Once again Anthony Joshua will be calling for the biggest slice of any heavyweight pie after he regained his world heavyweight titles with a commanding victory over Andy Ruiz.
Joshua was emphatic. He dominated from range, dictated in close and soundly righted the wrongs of June when he unravelled spectacularly against the tubby American-Mexican.
Joshua blamed nothing and no one then, just saying he’d got it wrong on the night.
This time he got it bang on. Conversely, it was Ruiz who claimed he’d screwed up with 12-weeks of partying rather than tactical, strategic and fitness prep. He called for a trilogy fight, but his performance didn’t demand it. He was meek, tepid, frustrated and well beaten in every department.
His dream rise had been swiftly curtailed.
The winner was efficient, patient and relaxed from the word go, the positive words printed on the walls in his changing room taken with him into the ring, a mantra to keep his chin down, believe in the work he’d done and to have faith in himself despite the New York storm at the Garden.
He started as he meant to go on, banking the first round comfortably and cutting Ruiz with a whipping right hand.
Ruiz wasn’t as busy as many thought he would be, either made reluctant by the Joshua right hand or a lack of belief in his conditioning.
He was a stone heavier, which raised eyebrows the day before. He said he’d not cut corners. He’d said he trained hard. He said the fast life of fame had not got to him. Afterwards he changed his tune.
He’d fallen into the traps of fame and money and allowed them to erode his focus and dent his ambition.
Joshua was nicked by the left eye in the second but he was moving well, punching effectively and keeping it simple; hands high, chin down, moving, moving, always moving.
And when Ruiz stepped in, the Englishman claimed him.
This didn’t have to a be a statement fight, this had to be a reclamation. We all might like the bells and whistles and blood and brutality of a shootout and a highlight reel knockout but that wasn’t a priority.
He made the most dangerous sport in the world a game of percentages. Joshua mitigated risk by dictating terms, stabbing with the left, piercing the guard with the right. It was the simple stuff that trainer Robert McCracken had implored him to execute as the wheels tumbled off in New York.
There was a measure of redemption for McCracken, too, last night, for those who felt he needed it.
The performance was steady rather than spectacular, efficient rather than explosive and risk-free rather than riveting. Joshua delivered what was necessary.
Ruiz had his best moments as round four closed. He clubbed Joshua with rights that looked to land on the back of the head. Joshua protested as he returned to his corner but he was soon back to stalking his prey, spearing with the left, harpooning with the right, steering left hooks around the corner and grabbing when they came in close, waiting to hear ‘break’.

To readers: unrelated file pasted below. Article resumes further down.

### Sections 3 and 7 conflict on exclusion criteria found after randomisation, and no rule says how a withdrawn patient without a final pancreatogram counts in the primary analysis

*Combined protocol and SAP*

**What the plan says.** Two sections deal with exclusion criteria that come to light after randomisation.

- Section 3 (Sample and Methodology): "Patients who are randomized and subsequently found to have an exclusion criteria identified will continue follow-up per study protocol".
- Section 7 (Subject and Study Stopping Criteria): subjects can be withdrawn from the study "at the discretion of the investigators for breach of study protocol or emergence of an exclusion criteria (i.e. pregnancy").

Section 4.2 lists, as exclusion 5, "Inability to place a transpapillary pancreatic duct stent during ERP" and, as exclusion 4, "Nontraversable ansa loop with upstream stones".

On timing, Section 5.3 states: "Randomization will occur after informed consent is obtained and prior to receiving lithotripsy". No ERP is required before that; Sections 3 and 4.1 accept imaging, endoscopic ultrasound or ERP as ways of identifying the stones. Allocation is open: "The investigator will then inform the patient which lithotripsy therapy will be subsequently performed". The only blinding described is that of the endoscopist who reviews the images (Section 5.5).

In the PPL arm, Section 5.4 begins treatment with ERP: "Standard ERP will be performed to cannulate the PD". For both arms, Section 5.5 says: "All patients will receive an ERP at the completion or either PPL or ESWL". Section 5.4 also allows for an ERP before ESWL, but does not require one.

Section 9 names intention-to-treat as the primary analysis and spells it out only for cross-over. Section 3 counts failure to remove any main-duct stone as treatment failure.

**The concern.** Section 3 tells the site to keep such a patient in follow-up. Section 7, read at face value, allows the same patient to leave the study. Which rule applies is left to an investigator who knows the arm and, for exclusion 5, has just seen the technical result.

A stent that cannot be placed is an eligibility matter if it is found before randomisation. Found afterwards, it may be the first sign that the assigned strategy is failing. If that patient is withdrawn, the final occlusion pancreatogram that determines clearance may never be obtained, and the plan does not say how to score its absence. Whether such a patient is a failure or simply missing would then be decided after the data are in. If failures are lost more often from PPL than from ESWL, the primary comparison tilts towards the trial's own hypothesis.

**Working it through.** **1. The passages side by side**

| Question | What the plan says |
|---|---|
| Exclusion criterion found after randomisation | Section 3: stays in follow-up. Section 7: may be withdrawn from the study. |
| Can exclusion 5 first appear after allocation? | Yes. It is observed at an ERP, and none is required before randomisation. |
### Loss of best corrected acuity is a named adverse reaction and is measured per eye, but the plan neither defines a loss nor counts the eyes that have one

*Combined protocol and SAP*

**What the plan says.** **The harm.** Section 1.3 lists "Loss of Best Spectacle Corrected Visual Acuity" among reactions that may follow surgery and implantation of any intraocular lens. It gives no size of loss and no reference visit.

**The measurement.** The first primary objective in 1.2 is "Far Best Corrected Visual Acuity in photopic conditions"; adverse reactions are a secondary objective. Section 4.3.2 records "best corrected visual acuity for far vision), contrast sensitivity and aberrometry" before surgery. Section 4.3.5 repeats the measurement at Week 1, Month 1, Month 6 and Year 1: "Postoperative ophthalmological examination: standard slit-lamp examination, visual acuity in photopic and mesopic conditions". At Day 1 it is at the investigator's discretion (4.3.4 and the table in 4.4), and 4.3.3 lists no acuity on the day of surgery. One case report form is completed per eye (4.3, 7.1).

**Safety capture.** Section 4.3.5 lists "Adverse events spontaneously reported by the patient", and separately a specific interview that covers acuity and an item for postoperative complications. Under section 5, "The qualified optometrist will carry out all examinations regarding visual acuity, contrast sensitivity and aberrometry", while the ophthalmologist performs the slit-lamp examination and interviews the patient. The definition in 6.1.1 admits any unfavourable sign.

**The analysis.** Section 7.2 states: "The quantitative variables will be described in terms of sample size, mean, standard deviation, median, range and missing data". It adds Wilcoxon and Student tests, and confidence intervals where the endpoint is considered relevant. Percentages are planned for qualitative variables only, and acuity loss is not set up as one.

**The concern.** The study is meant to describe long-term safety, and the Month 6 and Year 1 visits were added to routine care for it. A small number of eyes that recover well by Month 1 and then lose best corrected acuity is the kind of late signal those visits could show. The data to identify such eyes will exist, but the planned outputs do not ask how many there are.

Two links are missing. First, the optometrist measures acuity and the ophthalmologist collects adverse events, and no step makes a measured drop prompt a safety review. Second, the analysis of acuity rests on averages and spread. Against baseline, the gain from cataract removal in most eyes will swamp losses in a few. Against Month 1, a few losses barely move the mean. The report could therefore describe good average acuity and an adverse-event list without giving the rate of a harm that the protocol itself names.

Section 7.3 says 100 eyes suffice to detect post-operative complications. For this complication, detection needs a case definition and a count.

As Ruiz came into range, fans expected the combinations to freefall from his gloves but Joshua would throw first and Ruiz didn’t and couldn’t find an effective distance. When the American did find himself inside he didn’t do much, certainly not enough, and then he was held. The short-time champion was made to look impotent; nullified, neutered and now with a bellyful of regrets. The world was in his hands. Yes, he faced the tediousness of mandatories but the bumper paydays of Tyson Fury and PBC stablemate Deontay Wilder are gone, for now if not for good.
Critics contended Joshua’s inside game was poor in Saudi Arabia, that points should have been deducted for holding, that he couldn’t work effectively in close. The thing was, he didn’t need to. He did what he had to. It wasn’t pretty but it was measured.
The vast daylight between only increased. Ruiz was running out of ideas and running out of steam. Joshua wasn’t allowing him to land another “punch from the Gods”.
The touch paper that was lit in the third round in Madison Square Garden never caught fire in the desert. Ruiz implored his challenger to stand and trade as the sand ran out of his time as the unified heavyweight champion.
The Mexican-American, his excess flab wobbling over the top of his gold shorts, his tattoo covered pecs jiggling in the electric arena that just a few weeks ago was barren and dust.
It had been funny when the Snickers guy won the world title at short notice, making the most of his walk-on part as a late sub. He didn’t have enough time to get ready or look the part.
This was different. His lack of respect for the titles he lost was evident at the weigh in and that easy-come easy-go philosophy played out in the ring. He’d punched himself into the record books but eaten himself out of a trilogy. He’d partied for three months, he glumly said. Too little, too late.
For Joshua this could be a new version, a 2.0. We may have lost the crashing, bashing AJ for good, replaced with a more safety-first version, think Wladimir Klitschko post Corrie Sanders and Lamon Brewster.
His jab was imperious. That doesn’t make him Larry Holmes. He immediately righted a wrong. That doesn’t make him Lennox Lewis. He took his show on the road for a controversial bounty and that, of course, doesn’t make him Muhammad Ali.
In a sport where today’s fighters are always compared to the ghosts of the past he proved he doesn’t need to be anyone else, he simply needs to do what he must to win, one fight at a time, one victory at a time. If he keeps doing that over the next few years, he could wind up with some legacy.